I had forgotten John's idea that the 1960s was another Great Awakening.
The Other Spengler, the one at Asia Times, has these disconcerting thoughts on the nature of the periodic Awakenings in American history, and why America is immune to Europe's morbid agnosticism:
Within the European frame of reference, there is no such thing as American Christendom - no centuries-old schools of theology, no tithes, no livings, no Church taxes, no establishment - there is only Christianity, which revives itself with terrible force in unknowing re-enactment of the past. It does not resemble what Europeans refer to by the word "religion". American Christianity is much closer to what the German pastor Dietrich Bonhoeffer, writing in 1944 from his cell in Adolf Hitler's prison, called "religionless Christianity". Soren Kierkegaard, I think, would have been pleased.
To this I would make three responses:
(1) America really does produce first-class theologians. On the other hand, one might argue that America also produces first-class composers in the classical tradition, but their work is not what we mean by American music.
(2) An Awakening is not happening now; the last Awakening happened in the 1960s and 1970s. What we see now is its institutionalization.
(3) Nothing would please Soren Kierkegaard.
* * *
The last Awakening had its Left and Right wings. Environmentalism moved to the Left, where it quickly began to perform a religious function for people who believed they had left religion behind. Indeed, the crusading spirit of environmentalism now threatens to go cosmic: Scientists propose conservation parks on Mars:
The scheme has been proposed by Charles Cockell, a microbiologist for the British Antarctic Survey in Cambridge, and Gerda Horneck, an astrobiologist from the German Aerospace Centre in Cologne, Germany..."It is the right of every person to stand and stare across the beautiful barrenness and desolation of the Martian surface without having to endure the eyesore of pieces of crashed spacecraft scattered across the landscape," they write in the latest edition of Space Policy.
There are good reasons and bad reasons for going to Mars. One of the best is to get away from the sort of eco-fascists who have prevented human settlement of Antarctica. As for me, I am approaching the point where I oppose the environment in all its forms.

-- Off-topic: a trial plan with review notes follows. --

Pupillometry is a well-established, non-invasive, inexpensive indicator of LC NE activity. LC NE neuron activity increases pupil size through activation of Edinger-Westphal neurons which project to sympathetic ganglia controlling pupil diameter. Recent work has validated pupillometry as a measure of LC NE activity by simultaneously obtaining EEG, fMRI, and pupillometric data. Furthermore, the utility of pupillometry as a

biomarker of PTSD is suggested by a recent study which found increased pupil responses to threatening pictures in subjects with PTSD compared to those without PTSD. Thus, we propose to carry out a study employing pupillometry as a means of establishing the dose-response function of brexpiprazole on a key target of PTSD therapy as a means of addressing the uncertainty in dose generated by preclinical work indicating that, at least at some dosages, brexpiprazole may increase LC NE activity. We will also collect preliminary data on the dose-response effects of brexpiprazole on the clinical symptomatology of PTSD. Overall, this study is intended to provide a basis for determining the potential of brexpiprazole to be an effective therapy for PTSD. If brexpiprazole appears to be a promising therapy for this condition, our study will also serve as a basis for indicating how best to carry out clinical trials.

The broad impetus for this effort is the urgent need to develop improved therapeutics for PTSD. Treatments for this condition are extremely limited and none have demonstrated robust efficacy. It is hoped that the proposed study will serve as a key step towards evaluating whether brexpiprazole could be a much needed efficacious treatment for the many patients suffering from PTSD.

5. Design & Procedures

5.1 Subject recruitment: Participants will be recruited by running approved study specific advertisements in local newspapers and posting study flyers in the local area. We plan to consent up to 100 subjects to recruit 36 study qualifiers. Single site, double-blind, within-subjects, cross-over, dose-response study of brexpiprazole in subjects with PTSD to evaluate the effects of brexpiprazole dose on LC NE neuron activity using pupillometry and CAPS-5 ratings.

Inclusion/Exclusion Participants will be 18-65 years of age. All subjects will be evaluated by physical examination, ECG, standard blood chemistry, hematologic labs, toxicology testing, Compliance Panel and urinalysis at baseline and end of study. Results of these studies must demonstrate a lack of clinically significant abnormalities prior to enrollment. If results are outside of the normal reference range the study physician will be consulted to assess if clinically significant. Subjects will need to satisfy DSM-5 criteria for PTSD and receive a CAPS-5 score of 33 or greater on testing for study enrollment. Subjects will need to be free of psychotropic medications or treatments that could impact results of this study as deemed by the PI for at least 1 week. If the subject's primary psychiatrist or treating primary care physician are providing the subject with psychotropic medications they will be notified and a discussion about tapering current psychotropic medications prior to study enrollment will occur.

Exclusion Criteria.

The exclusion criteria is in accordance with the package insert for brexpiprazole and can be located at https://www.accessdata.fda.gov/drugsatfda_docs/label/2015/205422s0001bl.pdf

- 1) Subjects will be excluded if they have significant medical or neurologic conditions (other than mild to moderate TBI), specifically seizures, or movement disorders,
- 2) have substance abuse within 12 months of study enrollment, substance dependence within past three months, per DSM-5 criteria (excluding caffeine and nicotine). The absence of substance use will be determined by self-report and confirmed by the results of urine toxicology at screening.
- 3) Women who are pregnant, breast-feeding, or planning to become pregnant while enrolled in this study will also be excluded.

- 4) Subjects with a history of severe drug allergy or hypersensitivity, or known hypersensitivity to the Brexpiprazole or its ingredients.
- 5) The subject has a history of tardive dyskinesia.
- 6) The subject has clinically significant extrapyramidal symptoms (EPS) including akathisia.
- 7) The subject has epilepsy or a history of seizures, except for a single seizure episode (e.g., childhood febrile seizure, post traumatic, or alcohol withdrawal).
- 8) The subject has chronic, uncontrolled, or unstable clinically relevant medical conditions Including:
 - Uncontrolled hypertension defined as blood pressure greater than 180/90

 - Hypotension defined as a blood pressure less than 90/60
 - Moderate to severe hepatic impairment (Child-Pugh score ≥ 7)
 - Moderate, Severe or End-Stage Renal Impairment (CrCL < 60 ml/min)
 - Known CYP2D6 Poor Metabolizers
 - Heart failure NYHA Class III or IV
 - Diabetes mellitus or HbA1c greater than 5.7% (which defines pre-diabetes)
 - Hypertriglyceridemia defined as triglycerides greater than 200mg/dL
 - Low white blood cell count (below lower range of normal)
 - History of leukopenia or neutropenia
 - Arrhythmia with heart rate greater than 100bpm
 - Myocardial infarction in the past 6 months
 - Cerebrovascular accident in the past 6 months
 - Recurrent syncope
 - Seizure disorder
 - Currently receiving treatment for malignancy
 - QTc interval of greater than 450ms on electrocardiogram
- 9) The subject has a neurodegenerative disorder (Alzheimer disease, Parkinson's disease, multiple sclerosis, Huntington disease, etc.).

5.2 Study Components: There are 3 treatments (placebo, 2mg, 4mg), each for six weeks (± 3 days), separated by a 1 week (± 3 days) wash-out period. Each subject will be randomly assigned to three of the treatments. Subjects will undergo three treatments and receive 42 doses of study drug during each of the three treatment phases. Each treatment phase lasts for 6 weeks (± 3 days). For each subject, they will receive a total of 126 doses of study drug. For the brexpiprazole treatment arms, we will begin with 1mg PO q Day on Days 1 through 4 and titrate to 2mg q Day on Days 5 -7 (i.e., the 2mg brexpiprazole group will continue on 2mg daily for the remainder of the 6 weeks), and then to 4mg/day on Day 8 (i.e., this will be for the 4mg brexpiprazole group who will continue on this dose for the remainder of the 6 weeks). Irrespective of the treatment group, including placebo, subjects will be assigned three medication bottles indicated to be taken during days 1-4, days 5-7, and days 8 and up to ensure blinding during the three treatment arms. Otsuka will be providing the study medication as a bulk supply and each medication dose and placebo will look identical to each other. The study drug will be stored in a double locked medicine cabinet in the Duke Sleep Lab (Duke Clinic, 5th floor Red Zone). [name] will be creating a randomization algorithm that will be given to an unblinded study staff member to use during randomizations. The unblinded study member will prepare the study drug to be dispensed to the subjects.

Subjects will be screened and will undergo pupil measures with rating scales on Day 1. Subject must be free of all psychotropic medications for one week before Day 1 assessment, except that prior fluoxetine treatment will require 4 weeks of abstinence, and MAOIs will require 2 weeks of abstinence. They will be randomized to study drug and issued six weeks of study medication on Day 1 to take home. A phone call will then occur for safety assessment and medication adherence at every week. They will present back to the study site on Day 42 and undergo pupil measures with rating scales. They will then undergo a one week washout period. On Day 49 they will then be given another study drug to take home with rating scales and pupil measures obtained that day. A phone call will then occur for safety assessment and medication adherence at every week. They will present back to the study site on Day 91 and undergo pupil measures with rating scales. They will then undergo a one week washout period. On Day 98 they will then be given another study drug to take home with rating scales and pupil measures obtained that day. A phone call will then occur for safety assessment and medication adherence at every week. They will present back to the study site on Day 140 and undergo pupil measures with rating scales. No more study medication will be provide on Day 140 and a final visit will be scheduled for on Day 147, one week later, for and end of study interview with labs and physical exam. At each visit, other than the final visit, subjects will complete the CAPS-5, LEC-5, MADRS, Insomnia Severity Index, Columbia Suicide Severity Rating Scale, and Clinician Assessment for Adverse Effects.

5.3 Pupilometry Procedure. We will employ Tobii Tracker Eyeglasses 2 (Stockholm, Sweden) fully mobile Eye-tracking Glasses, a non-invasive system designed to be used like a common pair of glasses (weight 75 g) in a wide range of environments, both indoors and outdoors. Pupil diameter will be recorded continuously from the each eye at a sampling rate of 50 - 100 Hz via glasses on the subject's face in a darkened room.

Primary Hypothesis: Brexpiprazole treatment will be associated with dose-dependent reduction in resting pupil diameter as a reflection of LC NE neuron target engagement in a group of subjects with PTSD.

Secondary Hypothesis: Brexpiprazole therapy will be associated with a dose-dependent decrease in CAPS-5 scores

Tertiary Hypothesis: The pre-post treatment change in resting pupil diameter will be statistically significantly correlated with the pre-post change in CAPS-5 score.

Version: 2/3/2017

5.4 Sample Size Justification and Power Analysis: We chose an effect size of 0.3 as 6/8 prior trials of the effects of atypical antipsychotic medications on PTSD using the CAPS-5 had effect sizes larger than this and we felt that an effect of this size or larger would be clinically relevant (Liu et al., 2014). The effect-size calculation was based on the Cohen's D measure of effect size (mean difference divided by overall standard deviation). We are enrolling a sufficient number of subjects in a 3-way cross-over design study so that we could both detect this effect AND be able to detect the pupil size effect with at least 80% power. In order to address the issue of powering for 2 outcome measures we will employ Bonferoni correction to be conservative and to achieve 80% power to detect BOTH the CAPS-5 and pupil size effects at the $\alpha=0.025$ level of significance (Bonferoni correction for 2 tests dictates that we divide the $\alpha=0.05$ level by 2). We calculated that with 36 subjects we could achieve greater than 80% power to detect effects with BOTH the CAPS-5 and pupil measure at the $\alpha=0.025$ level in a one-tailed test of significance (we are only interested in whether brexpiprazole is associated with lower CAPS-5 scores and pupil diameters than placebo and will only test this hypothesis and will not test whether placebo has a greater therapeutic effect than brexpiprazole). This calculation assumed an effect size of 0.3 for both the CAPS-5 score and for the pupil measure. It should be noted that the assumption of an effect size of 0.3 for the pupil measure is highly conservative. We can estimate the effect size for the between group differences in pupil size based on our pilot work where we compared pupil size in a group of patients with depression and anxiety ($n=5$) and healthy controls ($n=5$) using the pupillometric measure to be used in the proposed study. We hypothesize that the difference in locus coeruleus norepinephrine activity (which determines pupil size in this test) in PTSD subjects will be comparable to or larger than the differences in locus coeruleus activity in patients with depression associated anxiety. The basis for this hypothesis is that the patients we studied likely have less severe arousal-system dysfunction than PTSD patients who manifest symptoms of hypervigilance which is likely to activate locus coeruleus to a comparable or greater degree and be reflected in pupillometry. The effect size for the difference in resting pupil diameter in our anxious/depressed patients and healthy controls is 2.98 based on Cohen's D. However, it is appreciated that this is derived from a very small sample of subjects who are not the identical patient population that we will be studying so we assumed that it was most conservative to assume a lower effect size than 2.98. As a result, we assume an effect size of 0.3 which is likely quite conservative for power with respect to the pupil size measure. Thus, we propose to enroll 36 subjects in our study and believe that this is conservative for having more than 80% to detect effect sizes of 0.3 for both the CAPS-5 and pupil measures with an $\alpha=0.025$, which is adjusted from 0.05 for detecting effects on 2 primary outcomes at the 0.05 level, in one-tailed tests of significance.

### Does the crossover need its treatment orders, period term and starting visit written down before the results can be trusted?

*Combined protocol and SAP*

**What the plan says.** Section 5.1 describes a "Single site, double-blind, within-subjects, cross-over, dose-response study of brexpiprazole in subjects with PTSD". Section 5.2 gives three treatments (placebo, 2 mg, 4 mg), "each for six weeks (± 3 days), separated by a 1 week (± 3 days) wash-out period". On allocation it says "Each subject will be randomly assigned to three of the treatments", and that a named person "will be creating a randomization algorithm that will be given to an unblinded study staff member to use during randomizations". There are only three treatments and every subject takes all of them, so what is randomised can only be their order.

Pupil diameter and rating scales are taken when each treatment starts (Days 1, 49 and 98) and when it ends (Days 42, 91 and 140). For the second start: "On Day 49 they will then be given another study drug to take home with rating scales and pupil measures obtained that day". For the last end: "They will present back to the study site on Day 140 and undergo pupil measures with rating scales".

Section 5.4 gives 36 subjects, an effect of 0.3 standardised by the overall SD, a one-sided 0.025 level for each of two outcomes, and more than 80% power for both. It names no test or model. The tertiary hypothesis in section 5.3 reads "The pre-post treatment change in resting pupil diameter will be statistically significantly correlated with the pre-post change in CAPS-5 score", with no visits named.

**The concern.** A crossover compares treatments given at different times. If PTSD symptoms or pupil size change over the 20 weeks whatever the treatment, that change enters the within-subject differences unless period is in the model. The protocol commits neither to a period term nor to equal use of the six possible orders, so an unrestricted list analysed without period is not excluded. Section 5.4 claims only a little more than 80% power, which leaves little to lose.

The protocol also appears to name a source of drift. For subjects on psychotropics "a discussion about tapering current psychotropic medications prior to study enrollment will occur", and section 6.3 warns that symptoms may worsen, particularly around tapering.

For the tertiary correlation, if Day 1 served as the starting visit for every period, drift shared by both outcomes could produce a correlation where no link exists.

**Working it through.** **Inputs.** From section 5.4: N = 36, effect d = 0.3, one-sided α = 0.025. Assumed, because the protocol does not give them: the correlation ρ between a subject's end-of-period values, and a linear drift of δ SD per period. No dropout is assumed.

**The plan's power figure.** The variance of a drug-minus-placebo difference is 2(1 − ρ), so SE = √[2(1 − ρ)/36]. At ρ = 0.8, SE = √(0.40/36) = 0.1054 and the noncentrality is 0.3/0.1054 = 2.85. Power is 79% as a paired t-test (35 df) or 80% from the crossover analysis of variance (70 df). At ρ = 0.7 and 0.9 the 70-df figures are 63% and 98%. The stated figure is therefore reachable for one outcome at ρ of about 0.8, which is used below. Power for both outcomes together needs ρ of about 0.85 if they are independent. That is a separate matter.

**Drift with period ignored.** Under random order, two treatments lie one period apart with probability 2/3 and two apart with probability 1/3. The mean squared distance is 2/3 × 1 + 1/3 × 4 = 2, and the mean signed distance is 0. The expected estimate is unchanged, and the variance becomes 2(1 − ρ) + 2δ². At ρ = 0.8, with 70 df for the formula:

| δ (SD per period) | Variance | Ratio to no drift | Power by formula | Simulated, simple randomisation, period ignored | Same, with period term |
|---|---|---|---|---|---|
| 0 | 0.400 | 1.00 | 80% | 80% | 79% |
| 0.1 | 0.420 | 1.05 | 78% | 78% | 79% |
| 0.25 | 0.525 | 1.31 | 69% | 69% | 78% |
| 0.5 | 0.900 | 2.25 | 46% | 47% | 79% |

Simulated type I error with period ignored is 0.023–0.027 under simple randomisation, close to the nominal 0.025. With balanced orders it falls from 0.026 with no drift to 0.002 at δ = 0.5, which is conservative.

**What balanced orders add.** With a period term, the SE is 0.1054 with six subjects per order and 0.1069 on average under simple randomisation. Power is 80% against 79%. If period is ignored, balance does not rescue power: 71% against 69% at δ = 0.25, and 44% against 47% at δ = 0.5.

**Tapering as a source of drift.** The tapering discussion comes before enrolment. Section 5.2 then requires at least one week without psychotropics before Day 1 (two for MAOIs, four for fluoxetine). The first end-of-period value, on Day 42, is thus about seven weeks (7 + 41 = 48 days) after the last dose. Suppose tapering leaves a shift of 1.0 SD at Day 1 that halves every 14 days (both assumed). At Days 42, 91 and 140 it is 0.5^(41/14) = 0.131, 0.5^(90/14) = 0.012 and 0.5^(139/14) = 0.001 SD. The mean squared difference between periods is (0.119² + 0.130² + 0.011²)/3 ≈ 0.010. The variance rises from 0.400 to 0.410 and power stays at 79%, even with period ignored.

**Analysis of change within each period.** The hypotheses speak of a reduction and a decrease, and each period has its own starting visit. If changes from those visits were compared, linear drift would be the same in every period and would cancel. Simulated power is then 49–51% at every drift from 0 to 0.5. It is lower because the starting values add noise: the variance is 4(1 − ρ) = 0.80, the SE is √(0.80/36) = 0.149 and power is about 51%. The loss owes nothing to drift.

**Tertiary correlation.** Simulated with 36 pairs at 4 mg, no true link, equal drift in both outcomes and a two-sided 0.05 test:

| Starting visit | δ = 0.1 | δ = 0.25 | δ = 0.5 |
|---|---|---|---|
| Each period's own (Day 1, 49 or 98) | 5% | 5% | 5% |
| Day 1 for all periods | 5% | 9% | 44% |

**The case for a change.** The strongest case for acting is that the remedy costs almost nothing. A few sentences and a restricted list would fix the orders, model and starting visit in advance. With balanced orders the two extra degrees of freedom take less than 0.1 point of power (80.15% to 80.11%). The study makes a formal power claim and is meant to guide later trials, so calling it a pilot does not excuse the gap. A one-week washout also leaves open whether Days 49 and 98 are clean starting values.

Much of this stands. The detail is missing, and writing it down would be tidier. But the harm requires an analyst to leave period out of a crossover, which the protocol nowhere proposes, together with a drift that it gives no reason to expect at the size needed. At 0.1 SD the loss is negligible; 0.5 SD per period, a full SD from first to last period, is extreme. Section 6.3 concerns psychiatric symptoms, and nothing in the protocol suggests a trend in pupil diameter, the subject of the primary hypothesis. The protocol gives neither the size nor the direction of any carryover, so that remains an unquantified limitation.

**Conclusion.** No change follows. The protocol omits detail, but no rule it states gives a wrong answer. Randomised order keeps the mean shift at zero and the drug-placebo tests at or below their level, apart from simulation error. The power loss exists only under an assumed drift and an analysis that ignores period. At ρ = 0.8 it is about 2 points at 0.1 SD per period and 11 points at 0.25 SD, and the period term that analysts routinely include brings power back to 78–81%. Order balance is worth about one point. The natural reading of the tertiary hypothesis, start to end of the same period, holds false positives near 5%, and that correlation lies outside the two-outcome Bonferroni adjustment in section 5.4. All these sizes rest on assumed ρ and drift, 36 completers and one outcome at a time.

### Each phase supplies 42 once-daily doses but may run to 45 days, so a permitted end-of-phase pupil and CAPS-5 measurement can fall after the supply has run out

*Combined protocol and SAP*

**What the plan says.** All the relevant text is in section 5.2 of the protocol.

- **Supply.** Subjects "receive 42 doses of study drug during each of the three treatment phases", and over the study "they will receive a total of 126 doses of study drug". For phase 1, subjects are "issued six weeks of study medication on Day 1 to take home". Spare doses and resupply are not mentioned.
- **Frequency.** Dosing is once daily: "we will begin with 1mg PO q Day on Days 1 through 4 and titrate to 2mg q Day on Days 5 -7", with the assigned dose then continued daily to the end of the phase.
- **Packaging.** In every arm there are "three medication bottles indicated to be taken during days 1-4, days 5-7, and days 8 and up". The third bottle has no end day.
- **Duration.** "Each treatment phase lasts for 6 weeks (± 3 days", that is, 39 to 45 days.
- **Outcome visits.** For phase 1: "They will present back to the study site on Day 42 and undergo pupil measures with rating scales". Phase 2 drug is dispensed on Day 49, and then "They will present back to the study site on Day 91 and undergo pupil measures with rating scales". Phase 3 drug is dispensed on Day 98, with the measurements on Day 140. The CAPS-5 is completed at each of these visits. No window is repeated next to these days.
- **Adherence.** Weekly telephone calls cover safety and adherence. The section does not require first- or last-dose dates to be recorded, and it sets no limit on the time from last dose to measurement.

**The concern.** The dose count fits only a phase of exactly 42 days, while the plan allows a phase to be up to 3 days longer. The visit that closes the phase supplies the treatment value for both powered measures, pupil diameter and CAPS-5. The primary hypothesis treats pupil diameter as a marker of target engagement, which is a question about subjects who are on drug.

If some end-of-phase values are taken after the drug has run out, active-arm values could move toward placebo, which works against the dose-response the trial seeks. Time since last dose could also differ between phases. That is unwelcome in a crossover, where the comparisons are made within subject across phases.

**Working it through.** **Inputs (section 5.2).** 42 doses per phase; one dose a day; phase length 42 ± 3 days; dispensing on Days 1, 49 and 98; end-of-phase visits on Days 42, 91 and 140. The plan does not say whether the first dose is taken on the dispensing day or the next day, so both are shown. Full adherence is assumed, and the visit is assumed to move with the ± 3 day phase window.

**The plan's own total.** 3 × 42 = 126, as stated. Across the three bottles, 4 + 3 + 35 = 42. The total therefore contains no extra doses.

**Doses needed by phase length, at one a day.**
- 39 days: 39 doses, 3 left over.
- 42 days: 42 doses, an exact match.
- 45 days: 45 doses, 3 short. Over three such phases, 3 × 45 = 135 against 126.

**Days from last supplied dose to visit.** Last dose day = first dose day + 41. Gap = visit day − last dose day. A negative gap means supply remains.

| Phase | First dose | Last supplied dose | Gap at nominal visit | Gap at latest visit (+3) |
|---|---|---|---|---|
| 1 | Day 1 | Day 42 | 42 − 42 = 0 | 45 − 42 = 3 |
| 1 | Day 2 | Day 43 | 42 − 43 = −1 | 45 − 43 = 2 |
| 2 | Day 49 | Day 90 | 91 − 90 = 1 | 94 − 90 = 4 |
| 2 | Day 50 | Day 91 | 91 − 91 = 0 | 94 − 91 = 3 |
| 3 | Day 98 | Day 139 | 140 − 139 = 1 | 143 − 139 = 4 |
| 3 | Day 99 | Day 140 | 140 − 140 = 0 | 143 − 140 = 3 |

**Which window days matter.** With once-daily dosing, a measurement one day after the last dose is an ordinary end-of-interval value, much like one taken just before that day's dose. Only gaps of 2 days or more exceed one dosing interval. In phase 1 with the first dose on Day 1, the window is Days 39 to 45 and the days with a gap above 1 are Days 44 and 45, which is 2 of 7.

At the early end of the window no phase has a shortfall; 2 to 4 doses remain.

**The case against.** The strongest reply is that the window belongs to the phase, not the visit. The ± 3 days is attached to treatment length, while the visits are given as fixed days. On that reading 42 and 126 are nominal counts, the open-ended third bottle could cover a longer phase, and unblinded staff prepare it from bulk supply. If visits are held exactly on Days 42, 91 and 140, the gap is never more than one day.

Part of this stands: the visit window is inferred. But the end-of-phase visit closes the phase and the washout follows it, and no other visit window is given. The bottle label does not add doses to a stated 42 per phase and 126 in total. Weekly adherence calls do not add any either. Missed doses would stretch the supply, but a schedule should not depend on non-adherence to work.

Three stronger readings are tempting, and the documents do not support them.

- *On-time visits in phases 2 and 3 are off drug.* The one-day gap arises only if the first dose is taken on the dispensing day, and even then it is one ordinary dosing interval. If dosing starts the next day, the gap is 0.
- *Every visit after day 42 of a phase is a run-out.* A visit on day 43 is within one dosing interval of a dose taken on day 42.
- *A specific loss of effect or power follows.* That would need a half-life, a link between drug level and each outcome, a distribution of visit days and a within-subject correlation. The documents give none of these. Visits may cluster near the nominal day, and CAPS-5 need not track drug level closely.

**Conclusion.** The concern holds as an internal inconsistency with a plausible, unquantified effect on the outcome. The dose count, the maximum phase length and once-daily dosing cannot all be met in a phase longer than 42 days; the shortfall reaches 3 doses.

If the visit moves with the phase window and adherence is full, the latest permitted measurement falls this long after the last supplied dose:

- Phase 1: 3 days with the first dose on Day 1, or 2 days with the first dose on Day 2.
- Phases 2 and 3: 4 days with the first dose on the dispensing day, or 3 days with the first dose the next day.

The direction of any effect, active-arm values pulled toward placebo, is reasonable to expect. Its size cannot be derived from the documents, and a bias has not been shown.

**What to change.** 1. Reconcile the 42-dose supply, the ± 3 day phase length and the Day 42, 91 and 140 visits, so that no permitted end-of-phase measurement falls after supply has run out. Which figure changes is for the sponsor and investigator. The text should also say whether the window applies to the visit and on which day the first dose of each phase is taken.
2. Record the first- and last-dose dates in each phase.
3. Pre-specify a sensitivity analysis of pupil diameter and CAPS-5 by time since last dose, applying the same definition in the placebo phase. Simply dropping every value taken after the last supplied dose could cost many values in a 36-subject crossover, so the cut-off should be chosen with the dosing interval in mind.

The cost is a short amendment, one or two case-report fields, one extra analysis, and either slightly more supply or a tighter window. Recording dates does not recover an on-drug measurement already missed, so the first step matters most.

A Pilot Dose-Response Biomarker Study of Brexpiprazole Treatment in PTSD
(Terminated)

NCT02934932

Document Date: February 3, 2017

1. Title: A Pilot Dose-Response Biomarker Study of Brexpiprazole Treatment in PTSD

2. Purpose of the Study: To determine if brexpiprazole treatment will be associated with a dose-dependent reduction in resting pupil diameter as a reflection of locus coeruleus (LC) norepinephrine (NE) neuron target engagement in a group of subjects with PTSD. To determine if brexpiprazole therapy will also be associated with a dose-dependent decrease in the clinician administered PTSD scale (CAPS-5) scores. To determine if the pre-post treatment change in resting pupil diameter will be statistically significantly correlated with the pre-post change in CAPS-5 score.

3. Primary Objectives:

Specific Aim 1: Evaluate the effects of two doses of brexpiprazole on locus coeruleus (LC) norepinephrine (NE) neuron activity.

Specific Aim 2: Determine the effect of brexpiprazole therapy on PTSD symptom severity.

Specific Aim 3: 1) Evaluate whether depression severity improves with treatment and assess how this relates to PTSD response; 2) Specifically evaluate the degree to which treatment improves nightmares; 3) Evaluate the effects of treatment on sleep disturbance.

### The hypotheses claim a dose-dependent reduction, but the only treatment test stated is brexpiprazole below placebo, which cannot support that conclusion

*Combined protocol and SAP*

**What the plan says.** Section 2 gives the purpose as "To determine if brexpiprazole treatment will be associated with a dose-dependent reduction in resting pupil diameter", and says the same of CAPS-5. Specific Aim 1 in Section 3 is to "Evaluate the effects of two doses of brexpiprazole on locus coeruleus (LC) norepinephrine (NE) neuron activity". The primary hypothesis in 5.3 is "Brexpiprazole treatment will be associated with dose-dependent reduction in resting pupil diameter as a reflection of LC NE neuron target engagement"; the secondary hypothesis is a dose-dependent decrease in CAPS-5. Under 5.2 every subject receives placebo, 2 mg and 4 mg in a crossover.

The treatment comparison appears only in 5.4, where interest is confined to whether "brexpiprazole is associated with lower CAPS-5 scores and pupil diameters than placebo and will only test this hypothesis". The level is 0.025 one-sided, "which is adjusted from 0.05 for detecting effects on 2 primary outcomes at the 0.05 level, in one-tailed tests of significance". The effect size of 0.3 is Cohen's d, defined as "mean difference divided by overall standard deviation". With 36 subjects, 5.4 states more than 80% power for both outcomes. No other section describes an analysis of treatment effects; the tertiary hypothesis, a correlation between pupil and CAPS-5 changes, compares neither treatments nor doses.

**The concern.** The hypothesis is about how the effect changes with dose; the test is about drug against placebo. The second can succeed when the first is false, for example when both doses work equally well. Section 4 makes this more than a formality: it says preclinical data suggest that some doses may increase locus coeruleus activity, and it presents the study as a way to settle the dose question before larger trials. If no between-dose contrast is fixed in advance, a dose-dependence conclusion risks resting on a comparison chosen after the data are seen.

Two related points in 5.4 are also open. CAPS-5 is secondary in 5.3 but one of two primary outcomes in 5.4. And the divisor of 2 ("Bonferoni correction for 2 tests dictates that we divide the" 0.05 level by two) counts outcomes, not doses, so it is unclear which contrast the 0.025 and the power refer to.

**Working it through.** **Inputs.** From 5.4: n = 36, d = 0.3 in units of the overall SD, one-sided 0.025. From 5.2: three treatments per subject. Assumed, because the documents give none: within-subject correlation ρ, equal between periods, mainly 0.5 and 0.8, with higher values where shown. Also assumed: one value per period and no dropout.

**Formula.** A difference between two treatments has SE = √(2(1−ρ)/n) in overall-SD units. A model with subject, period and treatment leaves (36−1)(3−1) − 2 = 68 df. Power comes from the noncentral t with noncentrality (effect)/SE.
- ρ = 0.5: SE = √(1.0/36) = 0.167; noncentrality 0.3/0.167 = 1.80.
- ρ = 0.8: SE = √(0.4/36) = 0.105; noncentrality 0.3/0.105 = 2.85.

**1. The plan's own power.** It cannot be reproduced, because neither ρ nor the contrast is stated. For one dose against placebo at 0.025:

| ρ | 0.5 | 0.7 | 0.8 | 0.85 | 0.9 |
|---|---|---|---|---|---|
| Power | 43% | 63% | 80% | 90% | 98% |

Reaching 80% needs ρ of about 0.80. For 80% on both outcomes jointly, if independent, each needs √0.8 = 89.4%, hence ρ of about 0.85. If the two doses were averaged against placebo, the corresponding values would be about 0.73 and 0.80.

* * *
The December issue of The New Oxford Review has slightly irate letters from Avery Cardinal Dulles, S.J., and George Weigel in which they try to answer the magazine's most recent distortions of their views. This is wasted effort. It is pretty clear by this point that NOR tries to draw attention to itself by picking fights like this. In any case, we should not forget the old precept: "Do not argue in public with a crazy person, because passersby might not be able to tell you apart."
And what is the crazy man saying these days? Look at this editorial reply to another letter, this one from a National Guardsman who argued that the war against Islamicism is necessary:
Yes, Muslim terrorists from Chechnya killed hundred of innocent school children in Russia, and that's absolutely evil. (No one claims it had anything to do with Israel.) America, on the other hand, has killed far, far more innocent school children in our fire bombing of Dresden, our atomic bombing of Hiroshima and Nagasaki, and in Vietnam. Innocent civilians were *intentionally* targets. If you can justify our terrorist acts (and many Catholics do), then you cannot object to Muslim terrorism...[Regarding the Islamization of the West] Perhaps a good persecution is what the American and European Church needs. Most Catholic dissenters lack sufficient faith to withstand persecution and would peel away, and the fag priests and bishops would likely renounce their Catholicism in a heartbeat..[But if you fight the Islamicists?]..Ah, but you wouldn't even be killing Muslims for your country; you'd be doing it for another country, Israel...
My misgivings from several years ago about a rapprochement between Islam and orthodox Christianity have been amply borne out.
* * *
On the other hand, there is less to some craziness than meets the eye. Consider this review in today's New York Times by the estimable Bernard-Henri Levy:
I know French anti-Americanism well, because I've fought it a thousand times -- a phobic hatred of America, conceived of as a region not of the world but of Being, almost of the soul, lodged in the heart of my country's culture...What I wasn't aware of is that the same fantastical way of transforming another country into a magnet for all the worst elements of one's own national ideology was at work in America...[Then I read] ''Our Oldest Enemy,'' by John J. Miller and Mark Molesky..[There] are the cliches, uttered with the utmost seriousness as matters of fact, that effectively present the compatriots of Robespierre and Villepin as stereotypes in ''berets'' and ''black turtlenecks'' whose mentality, at once warlike and bloodthirsty, fickle and corrupt, crafty, insidious, lascivious, stingy and cunning, is the root cause of the Treaty of Versailles, hence of Hitler, hence of World War II...France and America deserve better than this opposition of two apparently antithetical but actually perfectly symmetrical lunacies.
Books like this are not examples of American lunacy. They are examples of American humor. French-bashing is a practical joke; it does not really express how Americans feel about France. Trust me on this.
Copyright © 2004 by John J. Reilly